For relays in general there are some nuances with the Pi that explain why you are seeing this behavior and what you can do about it.
On the Pi's GPIO header, there are a couple of pins marked 3.3v and a couple marked for 5v. These pins are ALWAYS powered (as long as the Pi is running). You can't turn them on or off.
Then there are the rest of the GPIO pins ... which only provide 3.3v power, but you can control whether they are high or low (on or off).
This creates a challenge... most of these small relays want 5v power and either the 3.3v isn't sufficient or if the relay works it may be unreliable. (Arduino's provide 5v power natively so they don't have this issue.)
The solution is to add a transistor to the circuit. This will let you use 3.3v power to control the flow of 5v power... and the 5v power can be used to control the relay.
The transistor has 3 pins... named "collector", "emitter", and "base" (sometimes you'll see the letters "C", "E", and "B" on schematics. The transistor will let power flow from the collector to the emitter ... depending on the state of the "base".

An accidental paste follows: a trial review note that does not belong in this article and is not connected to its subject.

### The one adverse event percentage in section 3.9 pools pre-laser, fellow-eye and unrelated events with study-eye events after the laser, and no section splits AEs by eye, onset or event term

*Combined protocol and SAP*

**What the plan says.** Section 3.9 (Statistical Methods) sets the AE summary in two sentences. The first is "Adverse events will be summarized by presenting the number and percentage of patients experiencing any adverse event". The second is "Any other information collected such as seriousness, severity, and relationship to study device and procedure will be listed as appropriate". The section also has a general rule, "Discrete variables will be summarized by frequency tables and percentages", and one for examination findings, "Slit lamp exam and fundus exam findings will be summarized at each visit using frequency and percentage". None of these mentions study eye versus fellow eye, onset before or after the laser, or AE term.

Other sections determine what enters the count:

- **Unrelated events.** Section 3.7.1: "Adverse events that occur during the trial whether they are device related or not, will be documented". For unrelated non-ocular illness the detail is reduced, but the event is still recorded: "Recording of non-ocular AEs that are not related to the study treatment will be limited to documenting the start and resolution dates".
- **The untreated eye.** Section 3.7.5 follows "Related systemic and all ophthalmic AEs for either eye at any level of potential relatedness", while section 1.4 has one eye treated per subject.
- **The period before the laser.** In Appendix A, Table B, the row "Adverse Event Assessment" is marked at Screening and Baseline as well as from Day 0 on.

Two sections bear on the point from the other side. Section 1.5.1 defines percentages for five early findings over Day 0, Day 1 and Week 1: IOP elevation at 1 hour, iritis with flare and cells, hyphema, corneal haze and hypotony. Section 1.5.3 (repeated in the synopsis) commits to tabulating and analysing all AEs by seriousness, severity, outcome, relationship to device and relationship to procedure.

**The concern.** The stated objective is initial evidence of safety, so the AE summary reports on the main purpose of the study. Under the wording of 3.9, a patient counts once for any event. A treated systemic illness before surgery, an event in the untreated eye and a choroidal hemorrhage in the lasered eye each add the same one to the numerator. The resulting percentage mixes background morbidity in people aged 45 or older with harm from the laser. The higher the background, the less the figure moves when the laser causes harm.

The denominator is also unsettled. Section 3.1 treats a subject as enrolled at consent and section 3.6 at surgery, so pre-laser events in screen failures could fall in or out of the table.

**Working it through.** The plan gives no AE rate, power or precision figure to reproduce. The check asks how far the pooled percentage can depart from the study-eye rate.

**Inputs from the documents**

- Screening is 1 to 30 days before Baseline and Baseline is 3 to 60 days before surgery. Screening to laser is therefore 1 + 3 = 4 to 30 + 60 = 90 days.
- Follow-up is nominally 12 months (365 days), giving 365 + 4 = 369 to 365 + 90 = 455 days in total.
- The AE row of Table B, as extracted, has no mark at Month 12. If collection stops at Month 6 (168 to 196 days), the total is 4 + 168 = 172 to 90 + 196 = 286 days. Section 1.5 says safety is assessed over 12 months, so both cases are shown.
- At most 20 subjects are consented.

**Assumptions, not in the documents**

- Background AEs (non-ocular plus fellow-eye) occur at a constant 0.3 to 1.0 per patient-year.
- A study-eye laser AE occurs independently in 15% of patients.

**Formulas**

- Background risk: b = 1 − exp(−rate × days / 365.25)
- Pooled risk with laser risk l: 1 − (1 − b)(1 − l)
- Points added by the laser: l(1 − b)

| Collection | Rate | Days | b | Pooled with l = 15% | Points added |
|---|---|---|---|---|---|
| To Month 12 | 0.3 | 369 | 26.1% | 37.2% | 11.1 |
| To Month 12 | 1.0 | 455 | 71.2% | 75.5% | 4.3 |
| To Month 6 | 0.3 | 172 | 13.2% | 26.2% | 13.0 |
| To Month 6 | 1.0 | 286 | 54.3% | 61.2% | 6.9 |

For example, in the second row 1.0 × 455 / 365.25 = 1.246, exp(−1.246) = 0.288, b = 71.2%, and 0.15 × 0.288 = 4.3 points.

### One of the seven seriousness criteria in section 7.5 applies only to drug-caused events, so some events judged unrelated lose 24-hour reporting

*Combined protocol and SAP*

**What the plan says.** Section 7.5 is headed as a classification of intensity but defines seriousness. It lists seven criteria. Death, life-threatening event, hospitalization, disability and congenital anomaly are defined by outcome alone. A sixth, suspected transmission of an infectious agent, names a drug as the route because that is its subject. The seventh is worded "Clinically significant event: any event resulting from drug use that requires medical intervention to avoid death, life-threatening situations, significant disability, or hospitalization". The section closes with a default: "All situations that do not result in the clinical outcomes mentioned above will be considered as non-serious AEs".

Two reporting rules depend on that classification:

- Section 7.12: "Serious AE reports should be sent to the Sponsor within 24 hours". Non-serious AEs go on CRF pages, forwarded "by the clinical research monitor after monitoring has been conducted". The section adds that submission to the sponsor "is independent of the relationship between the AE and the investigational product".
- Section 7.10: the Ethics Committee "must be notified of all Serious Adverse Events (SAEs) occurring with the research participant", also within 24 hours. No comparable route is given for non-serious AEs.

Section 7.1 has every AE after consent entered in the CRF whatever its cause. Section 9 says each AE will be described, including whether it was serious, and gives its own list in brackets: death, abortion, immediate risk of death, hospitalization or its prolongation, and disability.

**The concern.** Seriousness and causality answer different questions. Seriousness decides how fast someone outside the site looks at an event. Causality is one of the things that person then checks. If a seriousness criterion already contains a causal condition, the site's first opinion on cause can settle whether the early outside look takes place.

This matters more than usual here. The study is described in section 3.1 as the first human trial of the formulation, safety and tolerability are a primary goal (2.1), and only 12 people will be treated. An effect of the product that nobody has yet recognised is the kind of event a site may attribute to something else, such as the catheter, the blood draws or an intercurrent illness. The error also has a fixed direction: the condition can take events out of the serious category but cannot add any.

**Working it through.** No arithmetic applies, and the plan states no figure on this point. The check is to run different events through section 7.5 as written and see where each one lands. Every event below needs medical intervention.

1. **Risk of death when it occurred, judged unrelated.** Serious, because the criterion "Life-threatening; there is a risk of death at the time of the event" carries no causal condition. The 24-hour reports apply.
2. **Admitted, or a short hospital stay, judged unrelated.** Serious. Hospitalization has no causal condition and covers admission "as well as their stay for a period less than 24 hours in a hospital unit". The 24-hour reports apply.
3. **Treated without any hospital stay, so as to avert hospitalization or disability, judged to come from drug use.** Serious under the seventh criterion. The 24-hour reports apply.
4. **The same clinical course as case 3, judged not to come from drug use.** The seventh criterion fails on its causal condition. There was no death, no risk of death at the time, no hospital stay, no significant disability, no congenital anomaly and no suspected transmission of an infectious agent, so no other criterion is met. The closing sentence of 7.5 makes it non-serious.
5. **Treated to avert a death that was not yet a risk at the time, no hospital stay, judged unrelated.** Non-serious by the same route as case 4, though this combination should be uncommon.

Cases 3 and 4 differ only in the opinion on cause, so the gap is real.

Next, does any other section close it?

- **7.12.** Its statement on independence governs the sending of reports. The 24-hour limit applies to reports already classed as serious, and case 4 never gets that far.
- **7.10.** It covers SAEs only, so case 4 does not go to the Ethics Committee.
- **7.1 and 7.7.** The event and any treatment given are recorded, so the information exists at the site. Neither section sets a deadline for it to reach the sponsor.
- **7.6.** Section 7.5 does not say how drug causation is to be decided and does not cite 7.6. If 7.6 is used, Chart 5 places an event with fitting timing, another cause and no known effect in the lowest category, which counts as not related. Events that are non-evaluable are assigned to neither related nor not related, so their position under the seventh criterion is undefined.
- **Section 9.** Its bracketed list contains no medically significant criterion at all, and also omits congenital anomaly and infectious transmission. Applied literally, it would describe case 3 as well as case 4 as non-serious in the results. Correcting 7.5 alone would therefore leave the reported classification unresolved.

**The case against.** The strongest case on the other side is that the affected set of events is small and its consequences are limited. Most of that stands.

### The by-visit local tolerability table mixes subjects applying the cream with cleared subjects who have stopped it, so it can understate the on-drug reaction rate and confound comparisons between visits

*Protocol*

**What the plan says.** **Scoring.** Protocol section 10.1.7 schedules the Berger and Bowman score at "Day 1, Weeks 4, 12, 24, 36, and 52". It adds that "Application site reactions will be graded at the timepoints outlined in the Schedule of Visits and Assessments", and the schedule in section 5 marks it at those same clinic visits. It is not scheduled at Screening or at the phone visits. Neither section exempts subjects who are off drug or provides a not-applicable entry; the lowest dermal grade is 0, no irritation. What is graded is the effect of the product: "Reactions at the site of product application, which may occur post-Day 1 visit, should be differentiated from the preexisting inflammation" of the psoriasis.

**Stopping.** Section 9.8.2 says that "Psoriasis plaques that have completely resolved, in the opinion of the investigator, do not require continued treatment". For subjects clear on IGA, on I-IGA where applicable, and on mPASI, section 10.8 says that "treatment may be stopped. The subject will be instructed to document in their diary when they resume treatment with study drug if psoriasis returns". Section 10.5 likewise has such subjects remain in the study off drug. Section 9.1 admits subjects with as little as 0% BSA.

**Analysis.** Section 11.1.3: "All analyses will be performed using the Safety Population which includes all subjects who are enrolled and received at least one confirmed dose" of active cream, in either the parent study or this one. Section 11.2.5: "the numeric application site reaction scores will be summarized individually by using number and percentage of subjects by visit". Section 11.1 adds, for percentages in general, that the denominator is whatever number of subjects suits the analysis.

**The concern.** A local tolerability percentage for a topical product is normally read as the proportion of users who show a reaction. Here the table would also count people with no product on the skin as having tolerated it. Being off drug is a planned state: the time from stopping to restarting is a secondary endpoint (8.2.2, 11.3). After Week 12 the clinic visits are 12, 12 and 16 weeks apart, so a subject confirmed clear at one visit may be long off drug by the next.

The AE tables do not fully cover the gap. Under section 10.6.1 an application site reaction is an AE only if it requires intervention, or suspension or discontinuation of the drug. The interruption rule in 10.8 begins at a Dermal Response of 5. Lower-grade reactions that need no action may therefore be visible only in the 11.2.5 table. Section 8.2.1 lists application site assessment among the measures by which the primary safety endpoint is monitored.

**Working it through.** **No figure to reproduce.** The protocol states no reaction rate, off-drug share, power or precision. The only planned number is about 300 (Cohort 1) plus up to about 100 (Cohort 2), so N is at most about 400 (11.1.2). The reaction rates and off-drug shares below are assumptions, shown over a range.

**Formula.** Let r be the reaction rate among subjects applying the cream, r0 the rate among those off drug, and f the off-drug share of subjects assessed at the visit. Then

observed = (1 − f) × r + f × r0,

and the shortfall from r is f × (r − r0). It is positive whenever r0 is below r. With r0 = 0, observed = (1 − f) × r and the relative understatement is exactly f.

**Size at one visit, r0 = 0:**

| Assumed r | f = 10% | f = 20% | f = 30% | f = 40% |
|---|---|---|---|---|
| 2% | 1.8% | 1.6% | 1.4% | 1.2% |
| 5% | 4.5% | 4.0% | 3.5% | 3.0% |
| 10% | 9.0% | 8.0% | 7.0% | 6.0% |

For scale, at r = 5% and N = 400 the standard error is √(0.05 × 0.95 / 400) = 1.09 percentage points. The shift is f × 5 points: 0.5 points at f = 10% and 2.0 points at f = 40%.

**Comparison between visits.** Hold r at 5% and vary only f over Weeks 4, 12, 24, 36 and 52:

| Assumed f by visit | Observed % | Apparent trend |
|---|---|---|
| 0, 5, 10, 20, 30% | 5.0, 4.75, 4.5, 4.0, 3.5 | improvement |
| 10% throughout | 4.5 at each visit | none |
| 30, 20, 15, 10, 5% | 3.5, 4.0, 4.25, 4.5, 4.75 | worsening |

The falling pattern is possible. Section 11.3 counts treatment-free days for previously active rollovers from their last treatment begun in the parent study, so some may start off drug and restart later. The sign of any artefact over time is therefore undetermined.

The collector & emitter will supply the 5v power ... which will only flow when power is applied to the base (3.3v power). This way when you toggle the GPIO pin on or off, it will result in the transistor supply 5v power to the relay.
There are a few types of transistors (PnP vs. NpN) and you should probably do a web search on "how transistors work" to understand them. Or "how to use transistors to control a relay using a raspberry pi" would be a good search.
There are relay boards made specifically to be compatible with the Pi. Those boards already incorporate transistors into the circuit design -- so they correctly deal with the power needs.
This is really just the basic idea.
HOWEVER ... there are usually a few extra components added in such as diodes and or resistors for protection. If you do a web search you can find articles that explain the basics, illustrate the circuits, and also show where you should add an additional component for protection (and why).